Another creative choice that I didn't like was crediting Reelclassicdvd.com as the producer of these films.  While I have no problem at all with giving credit to Reelclassicdvd for providing the prints, but on a few occasions the original title card is replaced by one that seems to imply that this 21st century company created the film.  That smacks of Raymond Rohauer's efforts to put his name before Buster Keaton's on as many of Keaton's classic films that he could find. (And securing the copyrights in his (Rohauer's) name.  While I don't think Reelclassicdvd is up to anything so sinister, I assume that since this was only done on selected shorts that there were missing their opening tiles, I don't like the practice.  The occasional "RCDVD" bug that pops up in the corner is also irritating.

Aside from those critiques, I really enjoyed this set.

Disc One:

Caught in the Rain – Charlie Chaplin (1914):  This was the first short that Charlie directed when he was under contract at Keystone, and it's a typical Mack Sennet short.  There are a lot of prat falls, over the top sight gags and a chase with the Keystone Cops.  Chaplin is in his tramp outfit at this time, but he still doesn't have the character down yet.

Laughing Gas – Charlie Chaplin (1914):  Charlie plays a dentist's assistant.  You can imagine the rest.  A rough and tumble short, but Charlie manages to steal a kiss from the girl.

A Submarine Pirate – Syd Chaplin (1915):  Most people don't realize that Charlie's older brother Syd made films too.  Syd was actually and actor first, getting a job in England with the famous Fred Karno.  He convinced Karno to let his young brother Charlie join the troop and the rest is history.  As David Kalat says in his audio commentary to this film, if Syd did nothing else in his life, he would still be remembered for getting Charlie his first acting job.

This short is a little unusual.  When I first saw it, I didn't really understand Syd's character.  (I was happy to hear on David Kalat's commentary track that he had the same experience.) Syd is a waiter who overhears a couple of people plotting to use a submarine to rob a ship that is carrying a lot of gold.  The waiter manages to trick his way on board the sub and then proceeds to use it not to save the gold bearing ship, but to rob it.  The fact that the star wasn't a good guy was a little odd, but this is still an interesting film.  The exterior shots of the submarine, a real US Navy vessel (used with permission), were an unexpected surprise.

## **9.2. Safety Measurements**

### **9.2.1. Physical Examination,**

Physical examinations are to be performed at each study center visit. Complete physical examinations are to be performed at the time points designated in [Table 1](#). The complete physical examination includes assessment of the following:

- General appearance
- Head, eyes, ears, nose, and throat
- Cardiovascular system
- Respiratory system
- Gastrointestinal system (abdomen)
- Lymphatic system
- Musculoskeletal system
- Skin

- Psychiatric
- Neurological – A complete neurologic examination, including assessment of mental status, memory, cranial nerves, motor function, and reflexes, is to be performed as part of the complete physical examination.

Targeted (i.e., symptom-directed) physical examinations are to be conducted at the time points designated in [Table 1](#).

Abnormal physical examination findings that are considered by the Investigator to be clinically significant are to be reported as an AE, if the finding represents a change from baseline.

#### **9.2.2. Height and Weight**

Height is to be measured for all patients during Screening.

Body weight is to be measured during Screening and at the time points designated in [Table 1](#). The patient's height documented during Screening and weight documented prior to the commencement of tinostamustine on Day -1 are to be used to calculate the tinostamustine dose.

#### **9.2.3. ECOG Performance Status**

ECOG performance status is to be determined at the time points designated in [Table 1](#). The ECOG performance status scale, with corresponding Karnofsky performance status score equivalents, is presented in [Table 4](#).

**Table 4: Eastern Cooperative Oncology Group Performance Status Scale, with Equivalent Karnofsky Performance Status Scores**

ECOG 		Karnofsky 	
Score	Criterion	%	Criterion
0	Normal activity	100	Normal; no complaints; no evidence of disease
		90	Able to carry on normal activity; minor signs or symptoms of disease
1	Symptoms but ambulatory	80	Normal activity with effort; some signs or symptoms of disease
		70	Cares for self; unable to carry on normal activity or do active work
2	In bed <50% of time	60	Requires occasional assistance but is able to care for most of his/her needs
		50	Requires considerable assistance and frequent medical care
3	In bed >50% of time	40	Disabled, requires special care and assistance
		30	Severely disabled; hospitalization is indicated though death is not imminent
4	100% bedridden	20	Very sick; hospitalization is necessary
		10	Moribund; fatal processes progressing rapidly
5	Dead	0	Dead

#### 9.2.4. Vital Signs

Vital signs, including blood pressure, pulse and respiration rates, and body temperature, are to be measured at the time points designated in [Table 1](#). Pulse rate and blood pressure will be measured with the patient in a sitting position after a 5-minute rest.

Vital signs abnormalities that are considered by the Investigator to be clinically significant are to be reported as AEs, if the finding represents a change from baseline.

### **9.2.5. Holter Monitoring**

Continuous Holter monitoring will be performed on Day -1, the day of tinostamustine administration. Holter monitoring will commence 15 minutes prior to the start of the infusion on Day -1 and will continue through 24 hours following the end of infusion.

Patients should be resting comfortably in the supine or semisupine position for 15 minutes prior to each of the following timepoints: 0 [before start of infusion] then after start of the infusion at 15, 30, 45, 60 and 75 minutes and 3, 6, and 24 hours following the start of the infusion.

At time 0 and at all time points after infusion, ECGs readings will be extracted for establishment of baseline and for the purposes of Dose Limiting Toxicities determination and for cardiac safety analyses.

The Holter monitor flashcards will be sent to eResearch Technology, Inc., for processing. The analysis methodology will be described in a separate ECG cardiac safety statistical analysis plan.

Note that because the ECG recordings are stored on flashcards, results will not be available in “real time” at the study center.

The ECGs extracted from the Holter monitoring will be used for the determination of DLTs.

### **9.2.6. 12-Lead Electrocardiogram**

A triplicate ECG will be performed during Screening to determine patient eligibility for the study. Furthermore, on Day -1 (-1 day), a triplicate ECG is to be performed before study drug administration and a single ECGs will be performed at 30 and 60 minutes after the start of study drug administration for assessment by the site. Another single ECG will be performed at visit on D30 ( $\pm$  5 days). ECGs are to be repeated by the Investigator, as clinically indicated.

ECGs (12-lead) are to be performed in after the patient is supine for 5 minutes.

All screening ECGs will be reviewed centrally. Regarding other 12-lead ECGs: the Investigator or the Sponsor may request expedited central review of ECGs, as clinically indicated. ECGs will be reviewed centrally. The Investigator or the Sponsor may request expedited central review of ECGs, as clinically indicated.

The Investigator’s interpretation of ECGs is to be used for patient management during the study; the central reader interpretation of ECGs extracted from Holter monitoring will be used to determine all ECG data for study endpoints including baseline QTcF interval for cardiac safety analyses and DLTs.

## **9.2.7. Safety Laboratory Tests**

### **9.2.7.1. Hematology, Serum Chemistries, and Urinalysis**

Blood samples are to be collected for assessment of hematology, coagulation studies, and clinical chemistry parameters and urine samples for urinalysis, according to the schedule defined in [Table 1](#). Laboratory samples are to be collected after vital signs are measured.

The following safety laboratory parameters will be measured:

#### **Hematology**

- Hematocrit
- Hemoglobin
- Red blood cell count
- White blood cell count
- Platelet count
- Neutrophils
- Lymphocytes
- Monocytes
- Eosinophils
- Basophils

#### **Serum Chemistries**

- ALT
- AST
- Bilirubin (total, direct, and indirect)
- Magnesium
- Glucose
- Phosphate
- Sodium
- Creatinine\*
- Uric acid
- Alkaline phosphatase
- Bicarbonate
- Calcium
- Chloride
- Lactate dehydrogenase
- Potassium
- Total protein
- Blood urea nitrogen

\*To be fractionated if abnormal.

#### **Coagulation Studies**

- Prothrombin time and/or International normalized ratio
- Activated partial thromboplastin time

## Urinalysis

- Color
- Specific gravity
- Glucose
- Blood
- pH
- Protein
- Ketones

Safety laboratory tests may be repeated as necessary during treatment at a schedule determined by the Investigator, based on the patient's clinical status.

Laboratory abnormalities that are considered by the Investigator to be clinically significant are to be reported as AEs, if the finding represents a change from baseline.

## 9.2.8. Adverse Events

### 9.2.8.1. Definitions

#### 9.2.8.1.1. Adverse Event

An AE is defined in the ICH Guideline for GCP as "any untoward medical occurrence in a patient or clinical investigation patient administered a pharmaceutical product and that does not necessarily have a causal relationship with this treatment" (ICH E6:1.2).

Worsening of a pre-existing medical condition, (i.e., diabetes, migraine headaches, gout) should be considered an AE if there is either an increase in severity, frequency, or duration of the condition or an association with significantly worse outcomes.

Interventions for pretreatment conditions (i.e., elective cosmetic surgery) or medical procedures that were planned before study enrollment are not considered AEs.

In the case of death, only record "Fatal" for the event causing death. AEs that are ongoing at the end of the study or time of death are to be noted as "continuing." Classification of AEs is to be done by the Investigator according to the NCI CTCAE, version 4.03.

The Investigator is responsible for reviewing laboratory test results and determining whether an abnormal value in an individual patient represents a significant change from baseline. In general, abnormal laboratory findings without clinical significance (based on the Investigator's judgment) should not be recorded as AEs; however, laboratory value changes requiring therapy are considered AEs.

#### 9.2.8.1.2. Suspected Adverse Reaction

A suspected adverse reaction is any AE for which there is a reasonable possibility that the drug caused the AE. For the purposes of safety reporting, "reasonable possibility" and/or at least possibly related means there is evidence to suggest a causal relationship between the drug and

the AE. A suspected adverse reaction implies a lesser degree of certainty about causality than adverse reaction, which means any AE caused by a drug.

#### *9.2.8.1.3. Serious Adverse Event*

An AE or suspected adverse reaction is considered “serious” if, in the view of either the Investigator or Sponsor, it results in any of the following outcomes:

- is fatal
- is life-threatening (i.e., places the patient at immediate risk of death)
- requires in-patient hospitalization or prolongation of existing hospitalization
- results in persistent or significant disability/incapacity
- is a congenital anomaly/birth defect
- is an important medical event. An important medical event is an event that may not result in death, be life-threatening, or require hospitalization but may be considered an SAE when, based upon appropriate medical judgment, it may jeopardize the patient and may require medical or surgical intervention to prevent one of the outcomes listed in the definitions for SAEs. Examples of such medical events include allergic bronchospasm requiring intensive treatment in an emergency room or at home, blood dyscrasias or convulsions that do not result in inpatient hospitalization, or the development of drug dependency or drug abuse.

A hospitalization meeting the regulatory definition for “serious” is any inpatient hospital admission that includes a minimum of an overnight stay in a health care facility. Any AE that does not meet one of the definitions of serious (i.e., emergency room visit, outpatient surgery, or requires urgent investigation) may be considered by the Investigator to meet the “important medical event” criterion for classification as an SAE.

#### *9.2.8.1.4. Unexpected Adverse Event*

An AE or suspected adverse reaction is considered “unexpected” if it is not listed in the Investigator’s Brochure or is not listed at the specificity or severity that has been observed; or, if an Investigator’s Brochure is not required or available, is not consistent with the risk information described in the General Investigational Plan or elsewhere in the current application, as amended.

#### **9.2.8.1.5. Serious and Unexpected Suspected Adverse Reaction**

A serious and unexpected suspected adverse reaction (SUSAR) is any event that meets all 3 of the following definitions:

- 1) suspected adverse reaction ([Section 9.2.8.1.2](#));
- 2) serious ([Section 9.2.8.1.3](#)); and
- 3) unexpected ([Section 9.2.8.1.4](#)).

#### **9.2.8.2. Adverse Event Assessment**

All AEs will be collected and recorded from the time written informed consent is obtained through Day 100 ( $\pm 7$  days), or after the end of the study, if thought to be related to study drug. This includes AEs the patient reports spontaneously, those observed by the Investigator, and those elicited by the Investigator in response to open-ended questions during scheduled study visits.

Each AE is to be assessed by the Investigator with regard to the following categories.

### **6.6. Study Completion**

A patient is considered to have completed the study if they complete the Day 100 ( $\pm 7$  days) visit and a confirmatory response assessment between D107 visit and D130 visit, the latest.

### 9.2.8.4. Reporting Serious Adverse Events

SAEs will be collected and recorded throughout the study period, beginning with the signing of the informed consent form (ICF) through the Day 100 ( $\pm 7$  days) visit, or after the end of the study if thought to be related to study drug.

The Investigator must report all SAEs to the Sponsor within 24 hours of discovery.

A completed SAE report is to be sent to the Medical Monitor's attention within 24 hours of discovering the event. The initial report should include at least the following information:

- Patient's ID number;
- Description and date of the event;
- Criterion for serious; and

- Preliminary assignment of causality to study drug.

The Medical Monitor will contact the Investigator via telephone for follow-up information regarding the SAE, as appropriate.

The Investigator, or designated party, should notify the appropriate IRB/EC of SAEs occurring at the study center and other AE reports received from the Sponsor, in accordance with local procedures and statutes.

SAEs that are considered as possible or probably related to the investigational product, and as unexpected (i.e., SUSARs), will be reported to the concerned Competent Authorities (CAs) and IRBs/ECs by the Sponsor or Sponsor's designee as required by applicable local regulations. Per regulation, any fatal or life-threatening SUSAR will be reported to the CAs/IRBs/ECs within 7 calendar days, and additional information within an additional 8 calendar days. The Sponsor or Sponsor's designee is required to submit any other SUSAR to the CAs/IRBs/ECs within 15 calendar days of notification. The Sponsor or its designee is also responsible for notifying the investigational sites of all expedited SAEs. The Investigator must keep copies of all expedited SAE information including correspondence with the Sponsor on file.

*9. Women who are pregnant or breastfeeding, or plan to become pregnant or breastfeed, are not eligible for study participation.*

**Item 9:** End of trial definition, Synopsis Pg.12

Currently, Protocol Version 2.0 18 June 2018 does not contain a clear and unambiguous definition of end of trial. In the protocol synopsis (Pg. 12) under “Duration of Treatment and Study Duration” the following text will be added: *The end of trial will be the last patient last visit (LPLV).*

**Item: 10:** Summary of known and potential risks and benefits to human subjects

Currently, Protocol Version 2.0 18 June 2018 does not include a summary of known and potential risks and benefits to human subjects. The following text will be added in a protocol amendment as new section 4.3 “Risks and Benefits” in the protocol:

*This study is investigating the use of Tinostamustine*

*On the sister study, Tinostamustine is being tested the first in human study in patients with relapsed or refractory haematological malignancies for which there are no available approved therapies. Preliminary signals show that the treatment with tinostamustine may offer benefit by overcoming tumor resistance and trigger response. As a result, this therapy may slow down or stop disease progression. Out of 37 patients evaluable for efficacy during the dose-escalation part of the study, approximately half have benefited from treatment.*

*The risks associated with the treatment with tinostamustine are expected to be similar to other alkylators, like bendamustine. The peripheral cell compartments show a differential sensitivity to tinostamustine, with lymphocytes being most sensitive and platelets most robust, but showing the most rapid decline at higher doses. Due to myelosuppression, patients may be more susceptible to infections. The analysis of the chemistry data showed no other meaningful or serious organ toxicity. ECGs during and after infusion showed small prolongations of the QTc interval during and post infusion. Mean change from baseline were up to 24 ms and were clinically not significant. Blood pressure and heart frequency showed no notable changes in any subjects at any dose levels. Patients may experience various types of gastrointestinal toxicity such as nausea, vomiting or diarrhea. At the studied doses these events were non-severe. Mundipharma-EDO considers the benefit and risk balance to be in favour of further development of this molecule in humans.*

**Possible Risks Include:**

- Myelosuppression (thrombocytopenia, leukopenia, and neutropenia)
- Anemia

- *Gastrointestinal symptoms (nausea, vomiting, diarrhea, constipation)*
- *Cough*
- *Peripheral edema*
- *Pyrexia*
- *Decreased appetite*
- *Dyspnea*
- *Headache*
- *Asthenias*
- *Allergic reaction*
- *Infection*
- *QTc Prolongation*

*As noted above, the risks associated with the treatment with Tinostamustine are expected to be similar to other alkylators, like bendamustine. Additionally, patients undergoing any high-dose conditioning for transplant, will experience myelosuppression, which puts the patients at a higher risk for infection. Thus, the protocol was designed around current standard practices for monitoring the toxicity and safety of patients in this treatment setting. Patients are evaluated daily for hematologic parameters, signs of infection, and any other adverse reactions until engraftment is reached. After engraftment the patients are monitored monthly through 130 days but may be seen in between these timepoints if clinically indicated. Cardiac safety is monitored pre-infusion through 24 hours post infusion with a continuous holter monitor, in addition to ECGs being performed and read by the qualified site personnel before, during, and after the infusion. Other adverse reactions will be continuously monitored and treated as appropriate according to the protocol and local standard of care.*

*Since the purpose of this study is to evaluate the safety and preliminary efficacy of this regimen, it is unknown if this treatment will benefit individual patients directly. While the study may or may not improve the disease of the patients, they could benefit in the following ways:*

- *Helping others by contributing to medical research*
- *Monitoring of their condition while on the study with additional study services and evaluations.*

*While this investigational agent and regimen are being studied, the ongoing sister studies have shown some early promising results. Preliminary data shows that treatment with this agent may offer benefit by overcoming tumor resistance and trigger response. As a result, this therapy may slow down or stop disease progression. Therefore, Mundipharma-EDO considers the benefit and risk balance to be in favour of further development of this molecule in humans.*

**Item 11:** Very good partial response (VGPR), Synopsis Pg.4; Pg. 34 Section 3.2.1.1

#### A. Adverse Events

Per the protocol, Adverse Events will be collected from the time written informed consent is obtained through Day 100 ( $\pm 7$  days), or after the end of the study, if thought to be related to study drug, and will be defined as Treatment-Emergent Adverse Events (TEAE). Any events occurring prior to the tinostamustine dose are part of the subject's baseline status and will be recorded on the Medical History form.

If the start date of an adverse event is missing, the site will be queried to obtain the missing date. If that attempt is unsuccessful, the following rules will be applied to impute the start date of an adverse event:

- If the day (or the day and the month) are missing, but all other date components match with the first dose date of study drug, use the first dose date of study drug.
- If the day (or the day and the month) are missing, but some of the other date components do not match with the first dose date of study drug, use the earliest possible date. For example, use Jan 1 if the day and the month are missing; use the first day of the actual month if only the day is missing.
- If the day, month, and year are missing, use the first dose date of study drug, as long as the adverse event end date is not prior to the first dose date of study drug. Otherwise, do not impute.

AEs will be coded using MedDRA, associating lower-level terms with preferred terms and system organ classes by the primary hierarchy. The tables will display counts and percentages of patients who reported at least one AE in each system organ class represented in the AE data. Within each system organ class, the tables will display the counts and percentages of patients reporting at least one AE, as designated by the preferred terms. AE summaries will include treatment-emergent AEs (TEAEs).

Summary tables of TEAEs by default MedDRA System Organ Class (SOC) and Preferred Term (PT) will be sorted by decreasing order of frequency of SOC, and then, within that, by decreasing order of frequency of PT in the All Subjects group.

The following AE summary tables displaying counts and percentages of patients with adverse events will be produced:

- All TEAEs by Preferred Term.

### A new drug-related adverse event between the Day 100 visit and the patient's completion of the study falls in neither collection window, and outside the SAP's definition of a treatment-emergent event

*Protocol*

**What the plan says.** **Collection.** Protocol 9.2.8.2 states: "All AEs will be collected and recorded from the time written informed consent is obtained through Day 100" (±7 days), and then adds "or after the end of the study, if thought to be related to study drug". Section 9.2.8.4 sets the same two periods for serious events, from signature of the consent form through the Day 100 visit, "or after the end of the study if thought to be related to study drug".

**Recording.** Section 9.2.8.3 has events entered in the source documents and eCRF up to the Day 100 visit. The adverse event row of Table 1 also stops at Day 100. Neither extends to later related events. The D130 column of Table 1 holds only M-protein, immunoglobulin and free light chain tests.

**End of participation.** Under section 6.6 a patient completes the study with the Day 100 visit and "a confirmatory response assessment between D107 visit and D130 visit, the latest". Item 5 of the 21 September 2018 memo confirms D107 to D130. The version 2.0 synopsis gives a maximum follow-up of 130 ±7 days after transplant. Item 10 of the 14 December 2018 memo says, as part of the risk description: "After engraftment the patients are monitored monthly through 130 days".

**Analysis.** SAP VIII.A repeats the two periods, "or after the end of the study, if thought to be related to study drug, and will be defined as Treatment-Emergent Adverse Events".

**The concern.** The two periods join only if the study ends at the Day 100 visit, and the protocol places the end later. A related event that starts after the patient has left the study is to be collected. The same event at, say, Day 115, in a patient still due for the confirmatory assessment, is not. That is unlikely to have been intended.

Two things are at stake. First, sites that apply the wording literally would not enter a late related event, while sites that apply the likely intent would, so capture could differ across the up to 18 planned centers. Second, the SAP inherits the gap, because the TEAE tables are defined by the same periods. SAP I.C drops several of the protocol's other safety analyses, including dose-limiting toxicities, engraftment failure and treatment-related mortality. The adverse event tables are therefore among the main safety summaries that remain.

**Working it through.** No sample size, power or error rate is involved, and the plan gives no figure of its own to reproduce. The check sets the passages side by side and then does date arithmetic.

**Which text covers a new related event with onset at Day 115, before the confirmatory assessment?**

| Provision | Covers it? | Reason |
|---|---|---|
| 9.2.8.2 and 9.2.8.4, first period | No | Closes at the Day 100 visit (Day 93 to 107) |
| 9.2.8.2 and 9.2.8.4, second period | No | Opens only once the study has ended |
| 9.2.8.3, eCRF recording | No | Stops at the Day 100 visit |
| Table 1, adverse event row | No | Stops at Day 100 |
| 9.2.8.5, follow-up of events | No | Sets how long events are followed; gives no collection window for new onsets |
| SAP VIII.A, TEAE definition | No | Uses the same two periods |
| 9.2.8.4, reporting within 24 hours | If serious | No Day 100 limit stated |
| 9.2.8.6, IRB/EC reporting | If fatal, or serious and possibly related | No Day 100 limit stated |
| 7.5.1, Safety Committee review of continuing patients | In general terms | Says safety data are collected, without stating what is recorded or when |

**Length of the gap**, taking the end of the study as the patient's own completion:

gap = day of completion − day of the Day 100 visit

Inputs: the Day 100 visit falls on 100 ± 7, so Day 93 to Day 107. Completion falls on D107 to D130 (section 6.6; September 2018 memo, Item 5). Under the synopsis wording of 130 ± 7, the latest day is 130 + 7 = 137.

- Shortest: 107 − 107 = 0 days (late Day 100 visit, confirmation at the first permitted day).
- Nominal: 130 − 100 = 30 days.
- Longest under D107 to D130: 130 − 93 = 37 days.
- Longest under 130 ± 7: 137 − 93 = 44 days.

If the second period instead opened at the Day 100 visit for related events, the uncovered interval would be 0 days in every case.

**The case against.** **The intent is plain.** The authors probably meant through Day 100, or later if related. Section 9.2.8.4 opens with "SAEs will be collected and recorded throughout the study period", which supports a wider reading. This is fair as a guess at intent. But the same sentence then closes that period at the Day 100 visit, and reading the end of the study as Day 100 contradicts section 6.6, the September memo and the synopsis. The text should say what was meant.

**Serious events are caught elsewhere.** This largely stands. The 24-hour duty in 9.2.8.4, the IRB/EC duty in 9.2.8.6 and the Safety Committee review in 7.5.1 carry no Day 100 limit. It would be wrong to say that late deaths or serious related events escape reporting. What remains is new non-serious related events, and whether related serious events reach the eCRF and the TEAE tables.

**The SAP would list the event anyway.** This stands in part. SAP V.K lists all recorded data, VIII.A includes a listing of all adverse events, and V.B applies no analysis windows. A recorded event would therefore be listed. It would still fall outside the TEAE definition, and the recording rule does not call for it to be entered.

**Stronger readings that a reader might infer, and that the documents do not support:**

Cupid's Rival – Billy West (1917):  Charlie Chaplin was incredibly popular in the silent era, but also very slow when it came to putting out new films.  If the real Tramp wasn't going to make the movies that people wanted to see, then imitators would.  Chaplin had many people trying to copy his style, dress, and comedy, and the best of those was Billy West.  This West comedy shows how close he was to the real thing.  It costars Oliver Hardy.

The Bond – Charlie Chaplin (1918):  A promotional film that Charlie did with his usual costars (at the time) Edna Purviance and Mack Swain to raise money for the war effort.  Excerpts are often taken from this short and you've probably seen the clip of Charlie hitting the Kaiser over the head with a giant hammer that says Liberty Bonds.  The entire short is included on this disc.

Disc Two:

Golf – Larry Semons (1922):  Larry Semons is probably best known for his silent adaptation of The Wizard of Oz featuring Oliver Hardy.  He was a silent clown though and was very popular in his time.  He had some of the best stunt men in the business on his payroll and his shorts were often filled with creative stunts and elaborate gags.  In this film, Larry is a golf fanatic who has trouble on the links with Oliver Hardy.